John Bayley died Jan. 12 at age 89 in the Canary Islands, the London Telegraph reports. Bayley, a noted literary scholar, was best known for his 1998 book "Elegy for Iris" (published in Britain as "Iris: A Memoir") about his life with Iris Murdoch.
Murdoch was a Booker prize-winning novelist of fierce intellect who fell ill with Alzheimer's disease. Bayley's account of their marriage, and Murdoch's unraveling, became a surprise bestseller. It was made into the Oscar-winning film "Iris," which starred Kate Winslet and Judi Dench as the younger and older Murdoch and Hugh Bonneville and Jim Broadbent as the younger and elder Bayley. (Broadbent won the Academy Award for supporting actor.)
Bayley's memoir lifted the veil on the particulars of Alzheimer's, which was still little explored in literature and film. But it caused some controversy: It was published while Murdoch was in the late stages of the disease but still alive. Some friends considered the account intrusive; in letters to friends, Muriel Spark accused Bayley of "muckraking" and writing a "sordid" account.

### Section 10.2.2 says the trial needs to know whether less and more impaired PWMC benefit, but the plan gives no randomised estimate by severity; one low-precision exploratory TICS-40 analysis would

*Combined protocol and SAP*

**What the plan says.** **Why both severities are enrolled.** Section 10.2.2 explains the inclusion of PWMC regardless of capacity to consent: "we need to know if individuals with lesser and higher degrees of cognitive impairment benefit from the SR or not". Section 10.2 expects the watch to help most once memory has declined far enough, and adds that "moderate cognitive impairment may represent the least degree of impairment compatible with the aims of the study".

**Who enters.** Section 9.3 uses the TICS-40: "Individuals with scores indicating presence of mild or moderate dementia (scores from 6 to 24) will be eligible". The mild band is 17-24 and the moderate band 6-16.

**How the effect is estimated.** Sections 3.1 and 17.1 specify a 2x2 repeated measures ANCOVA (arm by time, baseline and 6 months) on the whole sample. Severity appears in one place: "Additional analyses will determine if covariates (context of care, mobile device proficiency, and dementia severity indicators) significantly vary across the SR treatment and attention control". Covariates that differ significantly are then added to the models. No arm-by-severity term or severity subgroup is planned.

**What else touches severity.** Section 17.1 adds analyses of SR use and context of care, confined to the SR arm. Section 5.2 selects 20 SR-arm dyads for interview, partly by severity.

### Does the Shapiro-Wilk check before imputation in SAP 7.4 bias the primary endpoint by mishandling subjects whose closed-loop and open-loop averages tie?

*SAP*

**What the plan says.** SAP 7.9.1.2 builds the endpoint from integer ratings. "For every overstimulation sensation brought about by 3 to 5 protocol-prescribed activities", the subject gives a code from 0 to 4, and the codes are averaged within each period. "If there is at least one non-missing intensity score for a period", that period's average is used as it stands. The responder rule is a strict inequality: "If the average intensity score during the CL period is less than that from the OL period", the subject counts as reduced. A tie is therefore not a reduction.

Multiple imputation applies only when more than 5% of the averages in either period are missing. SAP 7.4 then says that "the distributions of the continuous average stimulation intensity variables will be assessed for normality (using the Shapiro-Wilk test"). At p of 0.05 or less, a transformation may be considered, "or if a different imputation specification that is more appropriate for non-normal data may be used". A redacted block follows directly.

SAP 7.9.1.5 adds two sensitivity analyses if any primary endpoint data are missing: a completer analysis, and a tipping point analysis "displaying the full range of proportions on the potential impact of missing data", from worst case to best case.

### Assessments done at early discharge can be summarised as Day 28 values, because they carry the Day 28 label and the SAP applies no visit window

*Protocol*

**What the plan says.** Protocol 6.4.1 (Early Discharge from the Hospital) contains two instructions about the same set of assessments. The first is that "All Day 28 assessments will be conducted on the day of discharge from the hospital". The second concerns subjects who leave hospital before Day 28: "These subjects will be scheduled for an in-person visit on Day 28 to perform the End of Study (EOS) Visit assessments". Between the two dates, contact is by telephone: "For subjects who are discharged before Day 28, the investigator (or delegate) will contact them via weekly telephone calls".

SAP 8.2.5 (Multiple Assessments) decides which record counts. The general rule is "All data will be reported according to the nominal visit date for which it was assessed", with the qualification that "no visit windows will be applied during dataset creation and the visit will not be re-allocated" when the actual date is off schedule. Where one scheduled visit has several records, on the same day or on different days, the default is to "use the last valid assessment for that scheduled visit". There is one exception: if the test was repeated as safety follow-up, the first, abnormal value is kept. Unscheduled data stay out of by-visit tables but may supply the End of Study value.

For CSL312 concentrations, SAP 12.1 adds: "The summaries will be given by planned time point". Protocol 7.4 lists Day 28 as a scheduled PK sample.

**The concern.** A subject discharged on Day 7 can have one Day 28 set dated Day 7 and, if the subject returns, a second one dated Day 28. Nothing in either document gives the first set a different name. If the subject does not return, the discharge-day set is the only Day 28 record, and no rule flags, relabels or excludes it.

After Murdoch's death, Bayley went on to write two more memoirs of his life that followed. "Iris and the Friends" (1999) told the story of the last year of her life, which included visitations from imaginary friends. In "Widower's House" (2001), he wrote of being wooed by two women, stories that he said may have been embroidered (or not).
The bookish Bayley was born in Lahore in present-day Pakistan in 1925, attended Eton and served in the British Army during World War II. Afterward he attended Oxford, where he became a tutor in 1955 and eventually became the Wharton professor of English. He met Murdoch at Oxford; the two married in 1956. Years later, in a radio interview, Bayley said his affections for his wife were "in the mind, rather than physically erotic."
And yet the couple had an enduringly close relationship. Editor Bob Weil, who visited them in 1997, wrote in the Partisan Review: "Although her condition could no longer be hidden, there was a profound joy and merriment that pervaded the Murdoch-Bayley household.... There was no gloom, no shame, and John was spritely and ebullient."
As a critic, Bayley, who was widely published, wrote about literary theory and Russian and English literature. His best-known work was "Shakespeare and Tragedy" (1980).
He is survived by his second wife, Audi Villers, whom he married in 2001.